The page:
Here’s the thing. I’ve been invited to give a talk at the annual Vienna Lectures in Canadian Studies. While most certainly an honour, the invitation has left me somewhat — well — speechless. Truly. It’s not that I don’t have things to say about Canada. The reason I showed up on the radar of the lecture series organizers is because of my book — Unbecoming Nationalism: From Commemoration to Redress in Canada. But that was different. That was part of a larger conversation within and with this land called Canada. This is a new context, unfamiliar terrain. So, I’m reaching out to you, within Canada and without. Part litmus test, part call and response, I invite you to share your thoughts and impressions, dreams and nightmares, images and memories, your hopes, fears and random musings about this place called Canada. I will engage your responses through tactile and task-based actions as a way to ground my inquiry into our diverse and varied, lived and imagined, relationships to this place/nation/construct called Canada.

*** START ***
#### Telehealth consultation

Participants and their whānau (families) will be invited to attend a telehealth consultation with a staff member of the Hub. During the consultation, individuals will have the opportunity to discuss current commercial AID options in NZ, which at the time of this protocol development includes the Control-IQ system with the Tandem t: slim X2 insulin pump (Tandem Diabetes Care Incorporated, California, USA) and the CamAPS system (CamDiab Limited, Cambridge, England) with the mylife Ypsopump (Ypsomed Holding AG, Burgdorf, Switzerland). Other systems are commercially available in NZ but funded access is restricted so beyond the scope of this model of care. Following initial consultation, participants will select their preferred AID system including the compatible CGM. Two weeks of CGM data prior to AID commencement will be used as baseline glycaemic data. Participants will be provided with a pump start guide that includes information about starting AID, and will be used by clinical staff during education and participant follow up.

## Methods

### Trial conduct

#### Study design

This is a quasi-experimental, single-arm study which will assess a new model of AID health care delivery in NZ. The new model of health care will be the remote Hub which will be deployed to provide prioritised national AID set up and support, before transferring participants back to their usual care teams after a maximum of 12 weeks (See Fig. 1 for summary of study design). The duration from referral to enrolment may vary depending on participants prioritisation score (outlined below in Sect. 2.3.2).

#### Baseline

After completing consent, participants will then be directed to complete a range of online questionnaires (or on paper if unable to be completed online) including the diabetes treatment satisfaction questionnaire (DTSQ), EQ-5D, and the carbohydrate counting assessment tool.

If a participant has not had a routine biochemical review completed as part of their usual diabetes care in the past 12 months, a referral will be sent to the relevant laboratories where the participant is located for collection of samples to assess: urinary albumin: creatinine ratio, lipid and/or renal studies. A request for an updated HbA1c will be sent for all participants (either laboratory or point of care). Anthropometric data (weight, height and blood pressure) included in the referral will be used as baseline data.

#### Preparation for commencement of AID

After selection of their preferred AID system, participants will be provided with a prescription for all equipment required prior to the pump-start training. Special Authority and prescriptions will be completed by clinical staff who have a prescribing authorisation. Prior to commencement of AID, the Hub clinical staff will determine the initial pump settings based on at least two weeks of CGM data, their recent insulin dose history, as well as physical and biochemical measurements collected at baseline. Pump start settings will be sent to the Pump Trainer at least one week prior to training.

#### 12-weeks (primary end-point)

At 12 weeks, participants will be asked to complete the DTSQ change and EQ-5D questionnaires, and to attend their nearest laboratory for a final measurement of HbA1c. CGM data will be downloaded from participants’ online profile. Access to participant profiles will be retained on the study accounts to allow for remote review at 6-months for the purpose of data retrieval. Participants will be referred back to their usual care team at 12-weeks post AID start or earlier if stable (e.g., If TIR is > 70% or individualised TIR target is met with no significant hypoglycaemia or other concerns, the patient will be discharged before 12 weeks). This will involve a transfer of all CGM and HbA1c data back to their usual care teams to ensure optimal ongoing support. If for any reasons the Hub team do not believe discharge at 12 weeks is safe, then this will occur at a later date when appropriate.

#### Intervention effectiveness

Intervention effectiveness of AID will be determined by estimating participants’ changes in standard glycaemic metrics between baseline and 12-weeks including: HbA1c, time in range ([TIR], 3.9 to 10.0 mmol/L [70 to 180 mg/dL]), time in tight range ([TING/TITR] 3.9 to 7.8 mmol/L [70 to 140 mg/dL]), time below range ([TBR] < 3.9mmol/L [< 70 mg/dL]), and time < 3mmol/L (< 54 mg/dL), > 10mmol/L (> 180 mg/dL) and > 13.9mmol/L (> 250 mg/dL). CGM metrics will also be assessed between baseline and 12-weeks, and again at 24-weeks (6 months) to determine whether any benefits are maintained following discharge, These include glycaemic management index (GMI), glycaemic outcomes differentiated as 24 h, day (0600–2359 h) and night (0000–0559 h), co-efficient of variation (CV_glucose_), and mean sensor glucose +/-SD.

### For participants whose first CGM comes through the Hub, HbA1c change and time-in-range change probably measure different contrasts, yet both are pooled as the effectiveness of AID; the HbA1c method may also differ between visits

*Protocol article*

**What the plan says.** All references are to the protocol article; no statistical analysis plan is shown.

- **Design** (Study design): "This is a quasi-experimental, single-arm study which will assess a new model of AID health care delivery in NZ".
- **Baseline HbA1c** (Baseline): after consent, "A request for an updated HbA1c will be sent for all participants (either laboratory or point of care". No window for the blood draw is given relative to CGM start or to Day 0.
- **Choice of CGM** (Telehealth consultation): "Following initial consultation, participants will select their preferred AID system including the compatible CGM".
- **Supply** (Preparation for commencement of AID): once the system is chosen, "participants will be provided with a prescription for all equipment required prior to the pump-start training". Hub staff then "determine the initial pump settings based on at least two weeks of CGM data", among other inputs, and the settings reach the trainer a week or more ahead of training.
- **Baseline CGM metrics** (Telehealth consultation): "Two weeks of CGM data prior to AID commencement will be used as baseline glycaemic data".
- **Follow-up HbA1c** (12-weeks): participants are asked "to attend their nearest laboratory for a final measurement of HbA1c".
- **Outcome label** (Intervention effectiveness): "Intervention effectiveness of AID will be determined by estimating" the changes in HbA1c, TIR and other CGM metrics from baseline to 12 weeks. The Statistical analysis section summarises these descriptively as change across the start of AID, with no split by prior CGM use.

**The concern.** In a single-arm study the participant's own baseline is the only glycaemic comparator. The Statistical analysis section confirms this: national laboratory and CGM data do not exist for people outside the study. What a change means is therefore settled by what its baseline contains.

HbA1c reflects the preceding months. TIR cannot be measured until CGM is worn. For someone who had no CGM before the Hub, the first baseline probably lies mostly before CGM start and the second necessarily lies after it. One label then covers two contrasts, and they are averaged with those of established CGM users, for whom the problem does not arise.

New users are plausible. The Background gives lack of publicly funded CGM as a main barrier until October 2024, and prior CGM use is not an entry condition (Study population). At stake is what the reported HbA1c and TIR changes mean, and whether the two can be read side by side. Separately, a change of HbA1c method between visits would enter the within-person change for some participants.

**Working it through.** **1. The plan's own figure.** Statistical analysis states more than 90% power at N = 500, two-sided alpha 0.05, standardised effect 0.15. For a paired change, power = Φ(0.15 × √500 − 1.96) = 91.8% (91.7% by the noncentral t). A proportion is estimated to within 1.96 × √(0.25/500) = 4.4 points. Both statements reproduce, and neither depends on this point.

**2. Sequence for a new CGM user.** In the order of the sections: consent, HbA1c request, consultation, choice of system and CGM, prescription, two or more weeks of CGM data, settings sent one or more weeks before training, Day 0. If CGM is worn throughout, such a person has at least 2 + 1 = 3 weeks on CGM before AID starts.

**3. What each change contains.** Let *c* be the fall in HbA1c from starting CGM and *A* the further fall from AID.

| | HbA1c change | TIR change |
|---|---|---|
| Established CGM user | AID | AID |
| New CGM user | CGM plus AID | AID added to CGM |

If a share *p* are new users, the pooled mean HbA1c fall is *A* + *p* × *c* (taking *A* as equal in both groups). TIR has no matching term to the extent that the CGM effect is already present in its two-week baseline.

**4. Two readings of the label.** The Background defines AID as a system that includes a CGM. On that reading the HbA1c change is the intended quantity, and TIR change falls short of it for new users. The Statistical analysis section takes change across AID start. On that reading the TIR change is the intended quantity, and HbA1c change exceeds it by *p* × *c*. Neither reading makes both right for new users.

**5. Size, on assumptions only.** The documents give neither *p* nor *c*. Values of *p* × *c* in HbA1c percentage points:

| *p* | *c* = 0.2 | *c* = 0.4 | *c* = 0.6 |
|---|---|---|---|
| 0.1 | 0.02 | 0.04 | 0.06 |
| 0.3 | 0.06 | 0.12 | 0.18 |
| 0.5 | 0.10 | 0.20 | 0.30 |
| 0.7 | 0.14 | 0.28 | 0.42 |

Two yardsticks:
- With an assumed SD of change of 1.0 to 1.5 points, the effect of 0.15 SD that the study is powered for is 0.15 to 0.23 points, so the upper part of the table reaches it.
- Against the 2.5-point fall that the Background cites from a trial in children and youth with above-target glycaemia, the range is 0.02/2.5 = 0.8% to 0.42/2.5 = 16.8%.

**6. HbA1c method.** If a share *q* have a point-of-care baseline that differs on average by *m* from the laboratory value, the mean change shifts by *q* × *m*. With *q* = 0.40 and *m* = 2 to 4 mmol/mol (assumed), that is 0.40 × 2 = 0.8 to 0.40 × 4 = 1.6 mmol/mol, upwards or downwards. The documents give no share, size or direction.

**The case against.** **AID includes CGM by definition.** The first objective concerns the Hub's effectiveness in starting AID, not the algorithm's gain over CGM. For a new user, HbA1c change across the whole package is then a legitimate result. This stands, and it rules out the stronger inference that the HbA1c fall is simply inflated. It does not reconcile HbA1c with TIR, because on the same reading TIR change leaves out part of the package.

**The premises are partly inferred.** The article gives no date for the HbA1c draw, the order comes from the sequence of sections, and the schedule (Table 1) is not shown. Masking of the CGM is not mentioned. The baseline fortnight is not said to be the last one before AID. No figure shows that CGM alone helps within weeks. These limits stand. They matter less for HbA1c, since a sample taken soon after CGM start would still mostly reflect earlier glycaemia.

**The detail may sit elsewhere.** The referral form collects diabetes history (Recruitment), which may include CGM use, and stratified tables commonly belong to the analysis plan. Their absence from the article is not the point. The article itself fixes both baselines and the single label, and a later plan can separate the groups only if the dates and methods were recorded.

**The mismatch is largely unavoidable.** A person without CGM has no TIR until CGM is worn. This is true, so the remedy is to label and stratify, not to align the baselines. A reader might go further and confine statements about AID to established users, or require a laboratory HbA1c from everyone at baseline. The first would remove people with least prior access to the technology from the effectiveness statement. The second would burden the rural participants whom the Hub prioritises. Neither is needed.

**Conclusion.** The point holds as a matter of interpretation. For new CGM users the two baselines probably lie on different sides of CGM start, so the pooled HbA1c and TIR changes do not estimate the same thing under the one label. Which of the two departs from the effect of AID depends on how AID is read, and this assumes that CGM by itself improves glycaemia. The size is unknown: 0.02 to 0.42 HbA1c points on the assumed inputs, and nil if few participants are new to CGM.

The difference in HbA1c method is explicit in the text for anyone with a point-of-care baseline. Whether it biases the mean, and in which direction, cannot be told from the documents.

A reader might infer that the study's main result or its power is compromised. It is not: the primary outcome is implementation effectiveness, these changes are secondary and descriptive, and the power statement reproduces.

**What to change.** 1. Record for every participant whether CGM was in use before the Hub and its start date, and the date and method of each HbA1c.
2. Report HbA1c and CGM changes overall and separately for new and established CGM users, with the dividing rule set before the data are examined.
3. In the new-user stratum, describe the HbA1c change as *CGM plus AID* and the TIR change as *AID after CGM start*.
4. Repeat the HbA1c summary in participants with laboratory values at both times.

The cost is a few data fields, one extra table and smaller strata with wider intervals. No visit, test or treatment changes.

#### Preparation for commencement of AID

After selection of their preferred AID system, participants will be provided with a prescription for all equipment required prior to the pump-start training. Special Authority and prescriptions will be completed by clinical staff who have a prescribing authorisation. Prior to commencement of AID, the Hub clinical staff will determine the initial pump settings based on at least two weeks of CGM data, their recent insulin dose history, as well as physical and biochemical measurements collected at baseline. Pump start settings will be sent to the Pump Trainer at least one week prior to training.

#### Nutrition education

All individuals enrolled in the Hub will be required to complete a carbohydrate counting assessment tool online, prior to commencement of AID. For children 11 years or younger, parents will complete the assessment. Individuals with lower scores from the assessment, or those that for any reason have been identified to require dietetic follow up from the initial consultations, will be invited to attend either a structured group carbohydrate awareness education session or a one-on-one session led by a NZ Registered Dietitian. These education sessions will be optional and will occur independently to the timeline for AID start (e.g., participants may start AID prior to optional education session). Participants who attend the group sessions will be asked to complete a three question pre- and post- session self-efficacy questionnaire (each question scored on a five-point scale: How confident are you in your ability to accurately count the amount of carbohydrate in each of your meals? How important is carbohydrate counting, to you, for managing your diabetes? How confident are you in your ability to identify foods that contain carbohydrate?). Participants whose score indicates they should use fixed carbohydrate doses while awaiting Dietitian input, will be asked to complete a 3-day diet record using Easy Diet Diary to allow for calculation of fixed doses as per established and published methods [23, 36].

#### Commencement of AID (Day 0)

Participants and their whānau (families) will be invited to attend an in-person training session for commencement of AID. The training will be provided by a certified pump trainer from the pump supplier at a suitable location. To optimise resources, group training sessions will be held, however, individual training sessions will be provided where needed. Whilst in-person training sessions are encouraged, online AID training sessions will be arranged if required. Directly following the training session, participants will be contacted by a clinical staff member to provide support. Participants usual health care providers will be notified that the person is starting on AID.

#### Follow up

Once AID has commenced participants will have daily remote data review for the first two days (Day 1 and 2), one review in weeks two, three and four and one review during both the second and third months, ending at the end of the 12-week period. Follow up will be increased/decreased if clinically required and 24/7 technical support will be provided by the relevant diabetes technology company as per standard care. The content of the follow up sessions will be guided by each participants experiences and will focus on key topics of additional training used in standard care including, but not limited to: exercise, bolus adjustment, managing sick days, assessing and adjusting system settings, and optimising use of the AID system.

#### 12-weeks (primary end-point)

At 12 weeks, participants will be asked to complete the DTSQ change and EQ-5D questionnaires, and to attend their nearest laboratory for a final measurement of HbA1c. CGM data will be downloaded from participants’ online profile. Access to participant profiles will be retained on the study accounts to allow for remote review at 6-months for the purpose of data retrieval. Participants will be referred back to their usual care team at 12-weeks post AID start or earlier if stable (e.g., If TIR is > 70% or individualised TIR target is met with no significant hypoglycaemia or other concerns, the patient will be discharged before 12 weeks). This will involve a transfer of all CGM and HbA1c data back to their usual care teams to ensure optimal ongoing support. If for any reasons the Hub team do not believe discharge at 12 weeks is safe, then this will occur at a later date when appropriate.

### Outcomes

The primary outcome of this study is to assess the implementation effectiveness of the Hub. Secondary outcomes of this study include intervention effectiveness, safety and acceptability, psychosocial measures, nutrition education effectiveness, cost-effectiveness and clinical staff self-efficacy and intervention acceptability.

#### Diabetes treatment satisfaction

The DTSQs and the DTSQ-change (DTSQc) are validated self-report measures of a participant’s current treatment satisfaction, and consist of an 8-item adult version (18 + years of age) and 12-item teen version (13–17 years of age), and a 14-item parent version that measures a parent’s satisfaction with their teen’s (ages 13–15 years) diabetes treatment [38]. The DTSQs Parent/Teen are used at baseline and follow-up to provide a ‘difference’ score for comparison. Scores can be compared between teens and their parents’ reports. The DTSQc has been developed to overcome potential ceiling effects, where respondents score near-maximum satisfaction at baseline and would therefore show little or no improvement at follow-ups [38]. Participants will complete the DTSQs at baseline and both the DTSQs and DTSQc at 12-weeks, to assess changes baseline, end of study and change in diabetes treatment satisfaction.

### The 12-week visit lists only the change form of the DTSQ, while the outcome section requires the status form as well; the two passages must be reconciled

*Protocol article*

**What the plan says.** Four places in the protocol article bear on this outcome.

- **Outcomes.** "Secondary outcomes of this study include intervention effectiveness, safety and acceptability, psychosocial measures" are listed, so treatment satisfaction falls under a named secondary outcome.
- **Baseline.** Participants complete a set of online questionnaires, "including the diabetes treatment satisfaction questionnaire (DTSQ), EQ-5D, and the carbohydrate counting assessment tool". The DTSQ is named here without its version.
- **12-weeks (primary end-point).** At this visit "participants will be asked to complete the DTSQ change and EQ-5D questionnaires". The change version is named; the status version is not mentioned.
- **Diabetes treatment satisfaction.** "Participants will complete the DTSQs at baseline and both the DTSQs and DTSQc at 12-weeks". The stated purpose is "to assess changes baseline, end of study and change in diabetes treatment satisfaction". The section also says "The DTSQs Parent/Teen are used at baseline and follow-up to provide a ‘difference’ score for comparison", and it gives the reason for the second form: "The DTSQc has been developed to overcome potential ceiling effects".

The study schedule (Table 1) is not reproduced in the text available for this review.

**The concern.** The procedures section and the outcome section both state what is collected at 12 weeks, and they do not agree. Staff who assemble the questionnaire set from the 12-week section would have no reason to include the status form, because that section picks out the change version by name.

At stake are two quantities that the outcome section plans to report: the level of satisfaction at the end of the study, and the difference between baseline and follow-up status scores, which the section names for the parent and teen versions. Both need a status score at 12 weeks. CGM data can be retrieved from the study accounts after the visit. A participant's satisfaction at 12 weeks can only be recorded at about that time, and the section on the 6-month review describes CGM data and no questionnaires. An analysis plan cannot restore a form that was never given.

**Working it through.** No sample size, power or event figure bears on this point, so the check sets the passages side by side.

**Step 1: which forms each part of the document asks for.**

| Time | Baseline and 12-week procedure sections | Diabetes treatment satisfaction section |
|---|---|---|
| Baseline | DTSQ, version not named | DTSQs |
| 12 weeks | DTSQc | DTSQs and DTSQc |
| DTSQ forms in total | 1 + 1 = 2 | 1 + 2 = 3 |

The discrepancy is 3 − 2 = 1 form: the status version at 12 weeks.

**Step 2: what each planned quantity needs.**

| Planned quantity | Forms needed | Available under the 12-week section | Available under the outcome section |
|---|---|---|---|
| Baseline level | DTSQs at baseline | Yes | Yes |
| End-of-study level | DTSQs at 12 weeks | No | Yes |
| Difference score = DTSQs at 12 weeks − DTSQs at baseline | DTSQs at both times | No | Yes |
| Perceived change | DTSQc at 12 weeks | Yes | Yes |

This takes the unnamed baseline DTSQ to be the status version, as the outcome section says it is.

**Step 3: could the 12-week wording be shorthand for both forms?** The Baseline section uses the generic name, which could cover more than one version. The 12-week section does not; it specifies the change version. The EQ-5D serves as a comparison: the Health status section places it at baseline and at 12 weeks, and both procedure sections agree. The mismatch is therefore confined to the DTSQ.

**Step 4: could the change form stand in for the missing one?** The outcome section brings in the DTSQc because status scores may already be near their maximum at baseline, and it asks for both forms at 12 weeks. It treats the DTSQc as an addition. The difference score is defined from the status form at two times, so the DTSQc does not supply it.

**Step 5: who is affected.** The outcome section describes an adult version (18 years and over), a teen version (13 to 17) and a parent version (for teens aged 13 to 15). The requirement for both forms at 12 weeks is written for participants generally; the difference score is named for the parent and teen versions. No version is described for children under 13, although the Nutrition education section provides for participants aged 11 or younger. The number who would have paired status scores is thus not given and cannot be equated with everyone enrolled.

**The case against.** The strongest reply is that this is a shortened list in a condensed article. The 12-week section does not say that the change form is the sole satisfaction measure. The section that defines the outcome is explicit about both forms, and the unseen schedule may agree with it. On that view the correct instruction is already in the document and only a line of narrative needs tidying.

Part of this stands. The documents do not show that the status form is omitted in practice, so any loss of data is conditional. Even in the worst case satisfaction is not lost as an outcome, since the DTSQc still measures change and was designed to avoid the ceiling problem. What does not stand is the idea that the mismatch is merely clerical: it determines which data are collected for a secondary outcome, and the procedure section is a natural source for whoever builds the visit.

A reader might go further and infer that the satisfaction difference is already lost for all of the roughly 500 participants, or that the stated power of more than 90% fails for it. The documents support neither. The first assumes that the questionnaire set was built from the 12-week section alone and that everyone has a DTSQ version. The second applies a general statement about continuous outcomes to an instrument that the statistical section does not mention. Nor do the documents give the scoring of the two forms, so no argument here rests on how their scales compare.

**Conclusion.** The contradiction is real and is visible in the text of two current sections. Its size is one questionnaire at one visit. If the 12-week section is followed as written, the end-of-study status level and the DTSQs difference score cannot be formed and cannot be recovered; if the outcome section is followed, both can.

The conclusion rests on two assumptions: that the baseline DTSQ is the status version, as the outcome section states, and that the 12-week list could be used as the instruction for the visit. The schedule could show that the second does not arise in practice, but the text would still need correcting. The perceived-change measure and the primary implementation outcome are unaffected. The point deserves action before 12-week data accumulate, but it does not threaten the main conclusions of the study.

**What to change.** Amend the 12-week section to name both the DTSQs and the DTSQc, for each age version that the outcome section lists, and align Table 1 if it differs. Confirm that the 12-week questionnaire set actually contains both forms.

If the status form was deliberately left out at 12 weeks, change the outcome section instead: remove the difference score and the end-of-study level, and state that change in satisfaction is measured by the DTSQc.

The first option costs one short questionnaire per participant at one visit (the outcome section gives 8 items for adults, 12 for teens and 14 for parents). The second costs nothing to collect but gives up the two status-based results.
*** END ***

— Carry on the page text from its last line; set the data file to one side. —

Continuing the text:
Your responses will become part of a performance-based multi-media presentation I will give on June 2, 2021 at this year’s annual Vienna Lectures in Canadian Studies. Everyone is welcome to contribute, whatever your location or point of view. Contributions can be written, or image based.
- Send your responses by April 1, 2021, to [email protected] OR add them to the comments section of the CANADA IS … WHAT?! blog page at helenevosters.com
- Share this invitation with your friends, family, community, students, colleagues or classmates…
Canada’s recent sesquicentennial celebrations were the latest in a long, steady progression of Canadian cultural memory projects. Unbecoming Nationalism investigates the power of commemorative performances in the production of nationalist narratives. Using “unbecoming” as a theoretical framework to unsettle or decolonize nationalist narratives, Helene Vosters examines an eclectic range of both state-sponsored social memory projects and counter-memorial projects to reveal and unravel the threads connecting reverential military commemoration, celebratory cultural nationalism, and white settler-colonial nationalism.
Vosters brings readings of institutional, aesthetic, and activist performances of Canadian military commemoration, settler-colonial nationalism, and redress into conversation with literature that examines the relationship between memory, violence, and nationalism from the disciplinary arenas of performance studies, Canadian studies, critical race and Indigenous studies, memory studies, and queer and gender studies. In addition to using performance as a theoretical framework, Vosters uses performance to enact a philosophy of praxis and embodied theory.